Biological and bioinspired photonic nanoarchitectures

A video presentation (WMV format, 59 min, 53 Mbyte)

Géza I. Márk(1), Zofia Vértesy(1), Krisztián Kertész(1), Zsolt Bálint(2), and László P. Biró(1)

(1): Research Institute for Technical Physics and Materials Science, H-1525 Budapest, P.O.Box 49, Hungary
(2): Hungarian Natural History Museum, H-1088 Budapest, Baross utca 13, Hungary

Photonic nanostructures, i.e. materials structured on the submicron scale, exhibit a broad range of optical phenomena: coloration, iridescence, photonic band gap, polarization, diffraction, total reflection, fluorescence, etc. These materials have many existing and potential applications in technology, e.g. in communication, signal processing, computing, and as ecological freindly colorants. In order to construct a macroscopic device from photonic nanostructures, it is necessary to build a nanoarchitecture from the nanostructures. One simple and theoretically much studied example is the photonic crystal, a photonic nanoarchitecture with long range order. It remains however a challenging technological task to realize macroscopic photonic crystals. But biological evolution created photonic nanoarchitectures in living organisms more than 500 Million years ago, these give the so called structural (not pigmentary) colors of living organisms. Most spectacular examples are in butterflies and beetles, but structural colors are also present on birds, mammals, and even in plants. Because of their very biological origin these photonic nanoarchitectures are never perfect, they always contain more or less randomness. As it was shown by our extensive experimental and theoretical examination of such structures, biological nanoarchitectures are structured on several orders of magnitude and show a huge variety of optical phenomena. Hence the study of biological nanoarchitectures is n important source of ideas for technological applications, leading to the development of biomimetical and bioinspired materials.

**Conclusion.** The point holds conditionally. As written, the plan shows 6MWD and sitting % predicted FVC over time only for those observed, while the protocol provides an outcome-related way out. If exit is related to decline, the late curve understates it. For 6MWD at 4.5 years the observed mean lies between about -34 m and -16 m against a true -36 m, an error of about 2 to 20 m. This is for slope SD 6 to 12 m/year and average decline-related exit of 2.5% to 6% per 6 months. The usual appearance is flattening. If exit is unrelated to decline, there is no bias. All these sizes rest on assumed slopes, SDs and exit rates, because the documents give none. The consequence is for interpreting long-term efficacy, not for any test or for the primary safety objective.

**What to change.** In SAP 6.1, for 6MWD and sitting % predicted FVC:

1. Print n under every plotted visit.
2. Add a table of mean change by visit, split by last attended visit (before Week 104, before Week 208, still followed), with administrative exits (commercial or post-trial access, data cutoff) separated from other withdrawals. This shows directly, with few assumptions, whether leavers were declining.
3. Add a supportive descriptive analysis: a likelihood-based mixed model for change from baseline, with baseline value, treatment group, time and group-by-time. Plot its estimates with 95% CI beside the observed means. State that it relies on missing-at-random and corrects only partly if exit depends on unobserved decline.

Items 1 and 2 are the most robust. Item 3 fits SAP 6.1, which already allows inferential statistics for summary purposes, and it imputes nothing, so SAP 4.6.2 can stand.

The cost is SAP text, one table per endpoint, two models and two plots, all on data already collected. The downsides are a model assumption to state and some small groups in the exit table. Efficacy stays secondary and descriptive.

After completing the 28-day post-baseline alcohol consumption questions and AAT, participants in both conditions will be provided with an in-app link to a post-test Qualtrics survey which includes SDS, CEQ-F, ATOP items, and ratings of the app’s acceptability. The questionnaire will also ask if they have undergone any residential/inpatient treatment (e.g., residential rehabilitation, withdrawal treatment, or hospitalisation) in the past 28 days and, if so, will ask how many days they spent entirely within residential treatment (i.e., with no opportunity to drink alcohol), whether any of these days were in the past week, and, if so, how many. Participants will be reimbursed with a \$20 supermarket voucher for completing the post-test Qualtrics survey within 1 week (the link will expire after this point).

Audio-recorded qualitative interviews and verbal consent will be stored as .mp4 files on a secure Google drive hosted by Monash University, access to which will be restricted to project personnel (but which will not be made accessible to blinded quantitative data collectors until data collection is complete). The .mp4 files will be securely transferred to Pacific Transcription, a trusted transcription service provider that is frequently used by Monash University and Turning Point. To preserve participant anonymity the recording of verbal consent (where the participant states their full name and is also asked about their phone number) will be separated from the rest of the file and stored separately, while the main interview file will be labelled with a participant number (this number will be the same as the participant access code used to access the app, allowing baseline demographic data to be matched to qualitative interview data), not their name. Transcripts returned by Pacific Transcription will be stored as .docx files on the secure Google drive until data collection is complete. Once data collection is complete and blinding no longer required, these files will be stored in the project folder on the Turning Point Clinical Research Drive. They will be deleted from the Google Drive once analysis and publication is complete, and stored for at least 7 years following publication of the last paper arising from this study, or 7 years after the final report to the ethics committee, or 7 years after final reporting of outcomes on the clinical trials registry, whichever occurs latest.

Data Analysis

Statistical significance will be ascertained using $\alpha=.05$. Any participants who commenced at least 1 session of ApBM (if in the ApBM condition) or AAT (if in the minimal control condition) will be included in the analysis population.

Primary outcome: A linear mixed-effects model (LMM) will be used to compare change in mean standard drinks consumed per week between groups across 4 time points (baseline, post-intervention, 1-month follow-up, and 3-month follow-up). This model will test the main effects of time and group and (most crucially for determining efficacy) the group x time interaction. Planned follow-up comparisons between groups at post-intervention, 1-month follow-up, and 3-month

Some of the topics included

Last updated: Oct 21, 2009 by Géza I. Márk ,
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